In ABN Amro’s fund selection hive
Olivier Couvreur (pictured), head of Manager Research at ABN Amro Investment Solutions, discusses the team’s process and current searches.
Olivier Couvreur manages 32 people and thus heads one of the largest fund research teams in Europe.
The unit only counted three people including CEO Stéphane Corsaletti at its launch in 1998. Run under the brand Asset Allocation Advisors, it was set up for multimanagement purposes to cover the needs of French private bank Neuflize.
2005 saw the incorporation of A.A.Advisors into Dutch financial group ABN Amro. In addition to running funds of funds, the team started to recommend funds for ABN Amro’s private and retail bank.
From 2005 to 2010, the firm developed a discretionary portfolio management business, and as of 2007 funds of mandates structures were introduced and currently represent a third of the group’s assets.
In 2010, the fund selection unit of Fortis Mees Pierson, the private bank of Fortis, was added. ABN Amro Investment Solutions covers traditional long-only funds, liquid alternative Ucits funds, Ucits hedge funds, listed real estate and private equity. Infrastructure might be further considered.
Its buy list actively recommends 150 funds, all asset classes included, with a turnover of 15% to 20%.
Some €20bn of assets are invested in third party funds, representing around 1,500 funds in total, although most assets are concentrated in the top 200-300 names.
Around 300 funds are validated by the team at any point in time. Since 2005, a total of 1,300 funds have received the unit’s green light.
Moreover, the unit holds a specific list and a “focus” list concentrated on 50 funds considered for active bets.
Couvreur says the team’s fund searches look to meet specific investor needs as well as requirements from a due diligence perspective.
“The due diligence process can be very in-depth and take a lot of time. I remember that for a fund we picked into our buy list, we spent some 20 hours in head-to-head interviews with all the analysts working on the fund in addition to the interviews with the fund managers.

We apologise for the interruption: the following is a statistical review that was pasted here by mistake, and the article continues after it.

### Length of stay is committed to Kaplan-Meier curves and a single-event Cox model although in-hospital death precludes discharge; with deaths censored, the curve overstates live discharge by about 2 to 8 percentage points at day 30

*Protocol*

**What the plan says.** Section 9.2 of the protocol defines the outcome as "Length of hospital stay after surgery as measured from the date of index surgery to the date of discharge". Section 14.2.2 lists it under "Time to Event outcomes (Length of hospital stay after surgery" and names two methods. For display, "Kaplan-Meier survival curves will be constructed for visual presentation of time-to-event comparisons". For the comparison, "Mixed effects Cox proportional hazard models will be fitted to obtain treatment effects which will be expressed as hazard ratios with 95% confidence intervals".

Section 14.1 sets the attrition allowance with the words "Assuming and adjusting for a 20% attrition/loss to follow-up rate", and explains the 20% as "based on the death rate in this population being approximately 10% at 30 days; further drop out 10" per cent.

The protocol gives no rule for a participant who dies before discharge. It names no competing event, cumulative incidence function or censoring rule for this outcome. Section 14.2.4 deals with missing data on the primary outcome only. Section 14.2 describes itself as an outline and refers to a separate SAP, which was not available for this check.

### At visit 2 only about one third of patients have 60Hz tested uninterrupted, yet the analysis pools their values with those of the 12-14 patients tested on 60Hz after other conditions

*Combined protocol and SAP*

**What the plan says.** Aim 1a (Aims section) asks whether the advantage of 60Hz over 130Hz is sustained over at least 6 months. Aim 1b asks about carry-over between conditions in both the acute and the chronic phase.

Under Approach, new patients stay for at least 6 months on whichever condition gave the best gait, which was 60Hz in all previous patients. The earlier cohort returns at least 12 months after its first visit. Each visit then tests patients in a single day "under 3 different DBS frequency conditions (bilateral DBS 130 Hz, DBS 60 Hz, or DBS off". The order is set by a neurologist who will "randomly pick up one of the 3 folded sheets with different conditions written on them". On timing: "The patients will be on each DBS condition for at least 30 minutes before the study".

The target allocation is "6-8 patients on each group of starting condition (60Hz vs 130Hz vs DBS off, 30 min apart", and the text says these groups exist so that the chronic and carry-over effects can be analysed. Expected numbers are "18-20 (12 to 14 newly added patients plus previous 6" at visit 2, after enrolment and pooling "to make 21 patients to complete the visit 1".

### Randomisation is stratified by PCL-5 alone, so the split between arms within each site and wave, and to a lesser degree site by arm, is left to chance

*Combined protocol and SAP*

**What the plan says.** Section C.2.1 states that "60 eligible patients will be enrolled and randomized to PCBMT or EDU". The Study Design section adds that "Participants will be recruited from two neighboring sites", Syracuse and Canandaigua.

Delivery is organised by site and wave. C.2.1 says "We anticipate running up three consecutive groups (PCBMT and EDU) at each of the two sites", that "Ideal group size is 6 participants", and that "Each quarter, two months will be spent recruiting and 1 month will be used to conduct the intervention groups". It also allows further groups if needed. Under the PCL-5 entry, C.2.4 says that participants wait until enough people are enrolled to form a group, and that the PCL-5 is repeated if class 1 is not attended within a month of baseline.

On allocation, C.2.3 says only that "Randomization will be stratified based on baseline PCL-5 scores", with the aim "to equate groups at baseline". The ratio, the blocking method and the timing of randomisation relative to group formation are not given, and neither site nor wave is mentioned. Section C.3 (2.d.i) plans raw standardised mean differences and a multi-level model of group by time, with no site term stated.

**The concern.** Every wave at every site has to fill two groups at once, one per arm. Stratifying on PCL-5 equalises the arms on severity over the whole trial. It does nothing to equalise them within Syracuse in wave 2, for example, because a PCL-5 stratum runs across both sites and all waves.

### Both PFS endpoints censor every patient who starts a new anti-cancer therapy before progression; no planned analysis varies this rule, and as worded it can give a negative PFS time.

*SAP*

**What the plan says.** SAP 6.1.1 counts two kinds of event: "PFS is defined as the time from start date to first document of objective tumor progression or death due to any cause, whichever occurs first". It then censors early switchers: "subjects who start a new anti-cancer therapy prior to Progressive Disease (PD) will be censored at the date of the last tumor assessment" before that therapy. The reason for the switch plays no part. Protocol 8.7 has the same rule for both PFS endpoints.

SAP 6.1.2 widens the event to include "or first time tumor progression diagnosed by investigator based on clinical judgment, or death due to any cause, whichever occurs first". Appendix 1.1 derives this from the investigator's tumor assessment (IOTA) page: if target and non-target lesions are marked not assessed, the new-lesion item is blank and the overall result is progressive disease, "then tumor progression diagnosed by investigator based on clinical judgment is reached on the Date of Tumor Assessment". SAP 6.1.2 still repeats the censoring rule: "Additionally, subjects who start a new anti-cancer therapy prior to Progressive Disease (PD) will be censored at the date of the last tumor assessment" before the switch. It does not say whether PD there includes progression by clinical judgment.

“It is crucial to assess the quality of the full team involved in the fund as that helps to understand and eventually anticipate forthcoming events,” he explains.
On the equity side, the team currently is most active researching European and emerging market funds applying a value style. Other areas of interest include Asia ex Japan value and US growth.
“Our bias on growth funds was strong but we reduced it and added value funds to portfolios. It remains an asset allocation and risk management decision. We have stressed a rotation in sectorial and style biases since the start of the year,” Couvreur explains.
“We consider that our growth bias has now become dangerous and hard to predict. Hence, we are trying to have a more balanced style allocation,” he adds.
On the fixed income side, the search is on for SRI corporate debt strategies covering European, US and emerging markets.
“We remain cautious on the fixed income segment. We have had the same allocation for almost two years, diminishing credit risk and high yield exposure. We think a bit of emerging markets bonds.”
Couvreur says the same internal rating is applied to both SRI and non-SRI funds. However, an extra rating targeting specific criteria is added.
For instance, asset managers working with ABN Amro must have signed the United Nations’ Principles for Responsible Investment or an equivalent charter. If not, their funds won’t enter the unit’s recommendation list.
In the alternatives space, the team is currently searching out US and European long/short equity funds.
“The investor rush for alternatives has pushed us to find new strategies in that space, as a few alternative funds have encountered size and therefore capacity issues.
“Strategies that were considered ‘satellite’ before are becoming core. We have enlarged our bucket of both alternative equity and fixed income funds in our recommended list,” Couvreur highlights.
Still, he does suggest that exposure to alternatives comes with a warning.
“We do not always see the decorrelation to equity and bonds they promise and returns have been modest in the past three years. We are still interested in alternatives, but we have not yet seen the opportunity to allocate most of our portfolios to these strategies.”
Olivier Couvreur is head of Manager Research and deputy chief investment officer of ABN Amro Investment Solutions, which he joined in December 2003.
He oversees funds of funds and funds of mandates activities, and is responsible for the manager selection process and the supervision of the portfolio management team.
Previously, he was head of Portfolio Management at AXA Multimanagers in 2001-3, in charge of fund selection and research as well as management of funds of funds. He has also been a senior trader at Ixis Asset Management, conceiving and managing structured products.
His career started at CFM as head of Research in 1992.
This feature was first published in the October issue of InvestmentEurope.